OIL INVESTMENT: -$1.99 TLN + $630 BLN
BOE wrote, after two tough years of falling oil prices and company valuations, investors in the world's biggest energy producers have some cause for hope as crude prices continue their recovery from a 12-year low. They will be looking to OPEC not to dash it.
Oil companies around the world have together added $630 billion to their market value this year, the biggest gain in six years following a 30 percent rise in benchmark Brent crude. This follows a $1.2 trillion loss in value last year and $790 billion in 2014 as crude prices plunged.
The oil slump has hammered oil producers around the world, from giants like Royal Dutch Shell Plc to exploration minnows. They have piled on debt, canceled billions of dollars of projects and slashed jobs to ride out the downturn. In September, the Organization of Petroleum Exporting Countries gave these companies hope by reversing a two-year policy of pumping at full throttle and agreeing instead to cut production. Yet, the group is struggling to overcome obstacles to implementing the deal.
"We all know what the oil companies are hoping for — a cut," said Brendan Warn, a managing director at BMO Capital Markets in London. "The companies have become leaner and meaner than they have ever been, but they would still be looking at OPEC closely. It's one of the most important OPEC meetings."
The Bloomberg World Oil & Gas Index of 58 companies was up 12 percent this year as of Friday, the largest gain since at least 2009 following two years of declines. Exxon Mobil Corp., Chevron Corp., Shell, Total SA and BP Plc have all increased this year. Energy companies were the second-best performers in the MSCI World Index after languishing at the bottom in 2015.
The year didn't start so well. Brent crude fell as low as $27.10 a barrel in January, the lowest since November 2003, as OPEC kept its taps open and production from Russia and the U.S. was increasing. Saudi Arabia, which had led OPEC's free-flowing oil policy, changed course in September amid increasing domestic financial pressure and the group decided to cut production for the first time in eight years.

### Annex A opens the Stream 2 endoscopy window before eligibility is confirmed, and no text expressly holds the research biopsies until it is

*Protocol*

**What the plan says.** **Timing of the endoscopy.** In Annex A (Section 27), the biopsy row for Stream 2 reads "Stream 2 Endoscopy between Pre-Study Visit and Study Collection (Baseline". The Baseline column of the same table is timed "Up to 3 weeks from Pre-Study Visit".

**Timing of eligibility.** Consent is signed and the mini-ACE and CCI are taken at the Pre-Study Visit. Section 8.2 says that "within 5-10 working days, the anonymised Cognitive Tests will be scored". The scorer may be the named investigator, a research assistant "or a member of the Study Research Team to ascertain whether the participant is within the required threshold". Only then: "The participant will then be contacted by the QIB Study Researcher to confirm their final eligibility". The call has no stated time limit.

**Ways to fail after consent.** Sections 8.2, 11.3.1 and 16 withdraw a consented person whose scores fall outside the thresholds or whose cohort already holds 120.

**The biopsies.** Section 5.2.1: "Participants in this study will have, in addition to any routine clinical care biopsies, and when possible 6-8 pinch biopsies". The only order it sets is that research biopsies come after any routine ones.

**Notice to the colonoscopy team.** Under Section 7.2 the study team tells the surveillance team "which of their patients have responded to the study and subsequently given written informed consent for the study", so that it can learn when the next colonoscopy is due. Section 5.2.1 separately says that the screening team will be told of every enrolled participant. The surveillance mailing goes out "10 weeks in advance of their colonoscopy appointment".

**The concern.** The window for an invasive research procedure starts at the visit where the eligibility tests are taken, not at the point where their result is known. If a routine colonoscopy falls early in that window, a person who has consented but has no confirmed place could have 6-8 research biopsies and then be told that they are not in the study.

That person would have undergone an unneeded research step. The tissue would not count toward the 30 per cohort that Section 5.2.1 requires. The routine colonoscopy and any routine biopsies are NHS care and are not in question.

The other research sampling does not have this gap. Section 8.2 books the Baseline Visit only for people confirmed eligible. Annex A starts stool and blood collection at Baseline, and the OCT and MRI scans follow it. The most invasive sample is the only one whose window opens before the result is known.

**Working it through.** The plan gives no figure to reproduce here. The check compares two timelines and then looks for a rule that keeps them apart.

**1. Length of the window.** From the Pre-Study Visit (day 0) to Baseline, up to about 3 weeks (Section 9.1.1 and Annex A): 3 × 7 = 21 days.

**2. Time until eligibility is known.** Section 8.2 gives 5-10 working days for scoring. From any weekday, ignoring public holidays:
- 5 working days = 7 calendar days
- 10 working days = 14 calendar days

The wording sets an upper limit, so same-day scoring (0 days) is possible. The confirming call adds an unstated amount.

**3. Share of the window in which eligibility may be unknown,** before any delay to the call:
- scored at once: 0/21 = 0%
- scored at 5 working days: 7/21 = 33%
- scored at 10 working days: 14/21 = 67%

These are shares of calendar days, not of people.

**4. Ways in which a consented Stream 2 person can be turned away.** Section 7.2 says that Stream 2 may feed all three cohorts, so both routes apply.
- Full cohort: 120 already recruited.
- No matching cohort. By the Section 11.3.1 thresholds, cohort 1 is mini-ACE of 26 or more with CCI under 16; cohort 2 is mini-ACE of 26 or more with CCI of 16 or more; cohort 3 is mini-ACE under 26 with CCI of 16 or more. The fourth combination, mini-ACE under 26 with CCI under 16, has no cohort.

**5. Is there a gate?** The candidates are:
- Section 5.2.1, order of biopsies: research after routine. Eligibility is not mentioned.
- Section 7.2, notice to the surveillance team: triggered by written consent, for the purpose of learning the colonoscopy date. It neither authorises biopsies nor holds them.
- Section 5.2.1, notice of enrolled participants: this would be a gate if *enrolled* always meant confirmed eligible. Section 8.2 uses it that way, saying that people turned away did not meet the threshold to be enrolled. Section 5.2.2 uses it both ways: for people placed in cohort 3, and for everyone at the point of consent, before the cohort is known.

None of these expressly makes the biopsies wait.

Oil bosses could be forgiven for hoping OPEC members resolve their differences, since every dollar increase in crude raises BP's annual adjusted profit by about $300 million, according to the company's website.
CEOs from BP's Bob Dudley to Shell's Ben Van Beurden have reduced their operating costs by renegotiating contracts, making projects smaller and cutting laying off workers. Next year, they'll be able to balance their cash sources and spending at about $50 to $55 a barrel. Brent traded at about $48 Friday.
"It's one thing to hope and another to plan your business for the future," Warn said. Regardless of the outcome of the OPEC talks "the companies will be focusing on the things they can control, like efficiency and costs."
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The 3rd Latin America Energy Forum will address the needs of Latin America's evolving energy sector, exploring the evolution of the region’s energy mix and the role of gas in supporting the increased use of nonconventional renewables.
U.S. EIA - EIA expects non-hydroelectric renewable energy resources such as solar and wind will be the fastest growing source of U.S. electricity generation for at least the next two years.
ENA - Mohammed Saif Al Suwaidi, Director-General of ADFD, said, "The Abu Dhabi Fund for Development believes in the vital role the renewable energy sector plays in attaining the sustainable development goals in developing countries. This important sector stimulates economic growth, creates employment opportunities, drives innovation, supports the advancement of other key sectors, and optimises the use of natural resources – all crucial factors in improving people’s lives."
WNN - Russia and Serbia have signed an intergovernmental agreement on cooperation in nuclear energy and a joint statement on strategic partnership for the construction of a centre of nuclear science, technology and innovation.